boy with guinea pig

all the excitement of toothill school fair

Teaching J to ride a bike, he falls. I wipe his tears away and clean the grazes. Mummy will kiss it better, I say. I’m annoyed with myself.  Adult me knows it won’t make it better. The lie will find me out. But, in the moment, I mean it. More than anything, I want to take the hurt away, to make things right again.

Being a mother is all the clichés in the Bounty Pack, come true. Now how could I explain that to a bunch of lawyers?




About sarah

Old enough to know better, still young enough not to care. Property lawyer, sometime developer, writer and mother, coffee lover and cat-napper. I blog about life as a mum in North Wilts.
This entry was posted in food, gender, jensen, mum in the sticks and tagged , , , , , , , . Bookmark the permalink.

21 Responses to Motherhood; the good, the bad and the truly amazing

  1. Nell Heshram says:

    What a beautifully written post. I’m not sure whether you ever had the pleasure of being able to breast-feed in front of colleagues. Nothing is better at showing them you’ve changed than nonchalently getting your baps out when they come round to meet the baby (mind you, I found it pretty embarrassing too, and I’m normally a hardcore, feed-on-the-bus kind of gal!).

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  3. I loved this post! I still can’t properly explain how great/exhausting/traumatic/amazing having a child is, even to my very best friends.

    • sarah says:

      Thanks Victoria. Yes, it’s a hard one to explain, without resorting to cliches, but there again each person’s experience is unique, with or without children, but for me it was a revelation.

  4. HonestMum says:

    WOW! Yes and yes to all of the above. You write like a dream and have articulated the wonder of motherhood so well…I might have to cut and paste this and email it to my filmmaker friends! Nothing in the world can compare to the experience of motherhood. So lovely to have found you through the Britmums’ Carnival.

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  6. Emma says:

    Beautiful writing… Having worked for lawyers many moons ago, I don’t know how you would explain it, but I know what I would rather do any day! :)

  7. Suzanne says:

    I loved this post – what revelations you have had since becoming a Mother! Sometimes it’s good to have others remark on a change in us, it makes us ponder and realise that we have…in a good way :)

  8. What a gorgeous post! I don’t think anyone can predict quite how much motherhood changes you. I have friends who, when pregnant, insisted that the baby would simply fall in with them once it arrived and that not much would change. I kept my snigger inside and nodded approvingly for the sake of good manners. Talk is cheap before you actually have a child, I say! I’ve said myself in my blog that I was a perfect parent before I had children!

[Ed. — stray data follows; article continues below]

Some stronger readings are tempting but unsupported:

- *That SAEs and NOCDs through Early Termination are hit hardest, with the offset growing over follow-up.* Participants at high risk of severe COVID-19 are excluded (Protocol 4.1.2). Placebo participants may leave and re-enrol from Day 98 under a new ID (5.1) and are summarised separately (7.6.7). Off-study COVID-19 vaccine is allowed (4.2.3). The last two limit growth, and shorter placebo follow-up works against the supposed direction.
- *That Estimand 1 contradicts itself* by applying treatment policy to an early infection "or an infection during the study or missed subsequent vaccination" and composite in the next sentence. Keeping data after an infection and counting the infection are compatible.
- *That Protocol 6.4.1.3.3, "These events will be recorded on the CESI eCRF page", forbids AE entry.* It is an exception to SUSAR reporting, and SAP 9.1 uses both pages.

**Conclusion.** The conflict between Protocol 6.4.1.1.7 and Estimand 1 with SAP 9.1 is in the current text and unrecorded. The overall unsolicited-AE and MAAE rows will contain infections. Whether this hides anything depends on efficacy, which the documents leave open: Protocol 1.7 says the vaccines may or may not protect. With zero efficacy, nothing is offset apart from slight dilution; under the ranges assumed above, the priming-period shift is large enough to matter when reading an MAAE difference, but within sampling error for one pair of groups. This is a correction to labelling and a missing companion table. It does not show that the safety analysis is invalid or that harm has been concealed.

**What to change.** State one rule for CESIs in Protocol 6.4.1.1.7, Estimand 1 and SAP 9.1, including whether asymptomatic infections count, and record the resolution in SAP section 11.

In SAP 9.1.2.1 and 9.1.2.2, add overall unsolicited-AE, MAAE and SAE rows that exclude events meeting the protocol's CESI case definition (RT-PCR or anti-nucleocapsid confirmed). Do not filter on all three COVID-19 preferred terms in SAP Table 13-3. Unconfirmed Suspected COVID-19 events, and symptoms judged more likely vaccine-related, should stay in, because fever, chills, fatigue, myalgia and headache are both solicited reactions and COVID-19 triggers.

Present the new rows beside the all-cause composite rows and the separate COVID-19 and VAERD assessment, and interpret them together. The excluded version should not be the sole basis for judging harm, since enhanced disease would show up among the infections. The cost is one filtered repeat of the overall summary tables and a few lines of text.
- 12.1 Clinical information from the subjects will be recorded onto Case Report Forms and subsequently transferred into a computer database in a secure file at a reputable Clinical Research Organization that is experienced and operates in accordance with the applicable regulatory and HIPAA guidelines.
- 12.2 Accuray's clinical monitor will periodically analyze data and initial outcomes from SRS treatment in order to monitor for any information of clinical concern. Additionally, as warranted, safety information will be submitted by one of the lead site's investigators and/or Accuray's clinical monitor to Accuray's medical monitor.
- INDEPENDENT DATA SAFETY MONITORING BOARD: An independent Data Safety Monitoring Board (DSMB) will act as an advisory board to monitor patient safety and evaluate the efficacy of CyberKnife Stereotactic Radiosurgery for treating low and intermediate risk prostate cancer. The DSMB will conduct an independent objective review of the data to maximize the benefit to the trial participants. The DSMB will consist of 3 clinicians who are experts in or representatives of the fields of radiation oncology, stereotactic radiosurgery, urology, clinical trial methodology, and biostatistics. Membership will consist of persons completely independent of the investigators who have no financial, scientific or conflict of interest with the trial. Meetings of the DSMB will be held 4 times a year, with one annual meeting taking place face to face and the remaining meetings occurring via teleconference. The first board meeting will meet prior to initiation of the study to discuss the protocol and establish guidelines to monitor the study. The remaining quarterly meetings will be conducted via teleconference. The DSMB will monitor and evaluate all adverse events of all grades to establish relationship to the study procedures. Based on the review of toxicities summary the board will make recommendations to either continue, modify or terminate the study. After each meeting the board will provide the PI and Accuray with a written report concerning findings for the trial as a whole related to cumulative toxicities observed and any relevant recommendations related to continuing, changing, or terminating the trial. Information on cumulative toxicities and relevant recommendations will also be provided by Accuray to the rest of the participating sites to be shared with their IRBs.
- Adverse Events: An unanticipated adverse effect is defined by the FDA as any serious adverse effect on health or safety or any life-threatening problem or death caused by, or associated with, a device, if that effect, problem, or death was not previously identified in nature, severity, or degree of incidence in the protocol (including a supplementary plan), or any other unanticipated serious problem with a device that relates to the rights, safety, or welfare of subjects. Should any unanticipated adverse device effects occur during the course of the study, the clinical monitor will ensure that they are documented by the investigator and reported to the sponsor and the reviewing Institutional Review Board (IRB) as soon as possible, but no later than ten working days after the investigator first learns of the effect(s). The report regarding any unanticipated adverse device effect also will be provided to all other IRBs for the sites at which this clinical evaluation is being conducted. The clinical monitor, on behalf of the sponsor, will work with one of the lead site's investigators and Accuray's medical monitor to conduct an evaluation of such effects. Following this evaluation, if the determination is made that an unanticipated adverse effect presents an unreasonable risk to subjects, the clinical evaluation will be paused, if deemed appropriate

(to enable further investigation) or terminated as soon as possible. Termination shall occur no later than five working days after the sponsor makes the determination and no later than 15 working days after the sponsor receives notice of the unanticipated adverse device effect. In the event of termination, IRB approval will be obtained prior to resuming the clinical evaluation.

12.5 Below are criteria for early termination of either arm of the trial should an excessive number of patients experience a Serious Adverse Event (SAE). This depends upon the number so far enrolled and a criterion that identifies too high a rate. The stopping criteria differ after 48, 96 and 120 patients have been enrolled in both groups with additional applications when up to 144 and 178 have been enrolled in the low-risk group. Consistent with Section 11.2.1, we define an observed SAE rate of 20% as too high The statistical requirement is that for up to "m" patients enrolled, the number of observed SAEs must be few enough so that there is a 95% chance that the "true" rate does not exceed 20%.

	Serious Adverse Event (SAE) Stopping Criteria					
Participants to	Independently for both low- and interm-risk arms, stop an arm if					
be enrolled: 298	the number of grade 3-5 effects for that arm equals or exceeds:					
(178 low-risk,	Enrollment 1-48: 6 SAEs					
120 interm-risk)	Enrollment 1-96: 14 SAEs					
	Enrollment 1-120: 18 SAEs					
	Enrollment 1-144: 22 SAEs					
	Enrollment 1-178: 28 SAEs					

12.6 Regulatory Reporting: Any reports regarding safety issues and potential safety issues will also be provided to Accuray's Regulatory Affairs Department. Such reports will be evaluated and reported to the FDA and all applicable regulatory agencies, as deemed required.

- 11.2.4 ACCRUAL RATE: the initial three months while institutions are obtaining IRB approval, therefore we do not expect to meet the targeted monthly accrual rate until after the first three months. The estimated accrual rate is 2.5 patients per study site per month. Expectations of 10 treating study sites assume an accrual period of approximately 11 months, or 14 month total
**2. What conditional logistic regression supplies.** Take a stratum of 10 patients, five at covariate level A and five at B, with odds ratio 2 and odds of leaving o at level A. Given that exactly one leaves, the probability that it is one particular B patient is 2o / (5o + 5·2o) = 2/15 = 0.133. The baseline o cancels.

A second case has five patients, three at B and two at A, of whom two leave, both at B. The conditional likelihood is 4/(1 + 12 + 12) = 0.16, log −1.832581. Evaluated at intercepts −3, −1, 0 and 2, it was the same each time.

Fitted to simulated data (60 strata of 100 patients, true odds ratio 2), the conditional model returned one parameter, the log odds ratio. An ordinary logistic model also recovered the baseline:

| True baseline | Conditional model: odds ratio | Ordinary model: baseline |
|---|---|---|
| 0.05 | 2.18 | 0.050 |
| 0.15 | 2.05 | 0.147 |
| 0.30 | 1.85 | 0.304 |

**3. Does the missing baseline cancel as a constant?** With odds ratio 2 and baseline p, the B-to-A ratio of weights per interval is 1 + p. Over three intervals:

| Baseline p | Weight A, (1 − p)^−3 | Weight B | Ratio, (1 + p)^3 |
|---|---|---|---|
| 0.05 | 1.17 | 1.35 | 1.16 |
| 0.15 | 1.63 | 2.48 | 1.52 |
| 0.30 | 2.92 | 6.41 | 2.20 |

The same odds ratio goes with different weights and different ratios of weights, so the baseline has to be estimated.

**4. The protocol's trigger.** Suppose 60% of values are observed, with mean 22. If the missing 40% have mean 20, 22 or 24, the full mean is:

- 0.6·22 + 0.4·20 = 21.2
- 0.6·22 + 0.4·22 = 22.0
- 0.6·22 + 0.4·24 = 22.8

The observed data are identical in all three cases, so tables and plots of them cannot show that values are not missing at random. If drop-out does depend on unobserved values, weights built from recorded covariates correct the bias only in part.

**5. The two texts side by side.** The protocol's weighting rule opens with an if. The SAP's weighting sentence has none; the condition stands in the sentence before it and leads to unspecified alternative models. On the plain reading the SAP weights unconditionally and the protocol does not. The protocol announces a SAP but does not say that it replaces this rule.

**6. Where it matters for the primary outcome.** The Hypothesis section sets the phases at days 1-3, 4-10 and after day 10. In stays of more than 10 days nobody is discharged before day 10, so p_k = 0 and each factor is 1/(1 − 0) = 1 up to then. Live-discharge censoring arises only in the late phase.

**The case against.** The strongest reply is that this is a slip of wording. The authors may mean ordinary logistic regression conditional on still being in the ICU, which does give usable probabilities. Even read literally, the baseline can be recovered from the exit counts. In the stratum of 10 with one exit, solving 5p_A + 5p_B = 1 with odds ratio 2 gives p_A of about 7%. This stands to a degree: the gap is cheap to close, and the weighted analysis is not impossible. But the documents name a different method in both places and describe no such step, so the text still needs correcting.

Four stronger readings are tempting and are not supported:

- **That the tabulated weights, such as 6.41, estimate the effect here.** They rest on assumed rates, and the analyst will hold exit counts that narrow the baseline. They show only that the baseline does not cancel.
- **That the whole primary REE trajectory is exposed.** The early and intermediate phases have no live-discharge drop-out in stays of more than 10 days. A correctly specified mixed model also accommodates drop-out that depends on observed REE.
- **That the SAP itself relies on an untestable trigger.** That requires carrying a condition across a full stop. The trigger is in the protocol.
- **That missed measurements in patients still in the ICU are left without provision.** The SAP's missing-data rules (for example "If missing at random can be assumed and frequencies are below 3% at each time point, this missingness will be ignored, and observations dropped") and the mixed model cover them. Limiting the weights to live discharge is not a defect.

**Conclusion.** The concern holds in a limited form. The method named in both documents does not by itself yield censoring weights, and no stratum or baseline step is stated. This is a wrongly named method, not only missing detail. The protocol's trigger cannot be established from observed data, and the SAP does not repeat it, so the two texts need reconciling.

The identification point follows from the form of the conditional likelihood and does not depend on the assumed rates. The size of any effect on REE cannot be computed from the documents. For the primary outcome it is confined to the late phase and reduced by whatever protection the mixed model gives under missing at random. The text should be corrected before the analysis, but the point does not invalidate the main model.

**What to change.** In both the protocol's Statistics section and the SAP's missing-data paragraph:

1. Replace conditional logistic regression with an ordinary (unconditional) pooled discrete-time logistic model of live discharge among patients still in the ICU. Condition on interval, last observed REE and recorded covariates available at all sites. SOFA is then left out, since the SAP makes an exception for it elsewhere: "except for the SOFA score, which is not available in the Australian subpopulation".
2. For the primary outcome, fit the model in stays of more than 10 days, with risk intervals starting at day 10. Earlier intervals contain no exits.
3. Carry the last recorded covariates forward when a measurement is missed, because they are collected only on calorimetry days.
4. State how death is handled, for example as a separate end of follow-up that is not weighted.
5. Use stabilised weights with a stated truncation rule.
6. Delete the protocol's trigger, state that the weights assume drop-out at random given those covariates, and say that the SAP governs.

I sometimes don’t recognise the old me in my current self. So much has happened in the past few years, mostly good, some very tough, but I’ve learned so much and hopefully will continue learning. I wouldn’t change anything, though.

    Glad to have found you via the britmums’ carnival!


  9. sarah says:

    Thank you Rachel. I love the comment, I was a perfect parent until I had children!

  10. I’m not sure you can explain it to anyone who hasn’t had kids. Even people who love kids, even people who work with them and want one themselves one day – nobody can really understand why you’d rather play 15 rounds of pattycake followed by 3 hours of CBeebies than have a skinny latte at your desk whilst gossiping over the latest office romance!

  11. sarah says:

    Yes, it’s funny how CBeebies can become strangely addictive…..and you’re almost guaranteed a happy ending.

  12. Great post Sarah – we’re all perfect until we have children aren’t we? It is hard to explain it to someone who doesn’t yet have any. Just recently, I almost fell out with a friend who said I had stopped making an effort with her – because I’m just not free to go out drinking like I used to (and don’t enjoy it that much any more either – who’d have thought!). I’ve also rediscovered baking – mostly cakes, which are not helping with the waistline! But to see Mushroom’s little face light up when I tell him he can lick the bowl… I remember that excitement well. Oh, and I love some of the CBeebies programmes – I’m pretty sure I enjoy Charlie and Lola and Abney and Teal way more than Mushroom does!

    • sarah says:

      Thanks Rachel. I’ve lost touch with friends too for similar reasons. Funny too how my alcohol consumption dropped dramatically. Love baking too, though not very good at it, J is a keen little chef (though we sometimes rather do without his embellishments, he is definitely A “sweet” tooth and would sprinkle everything if he could!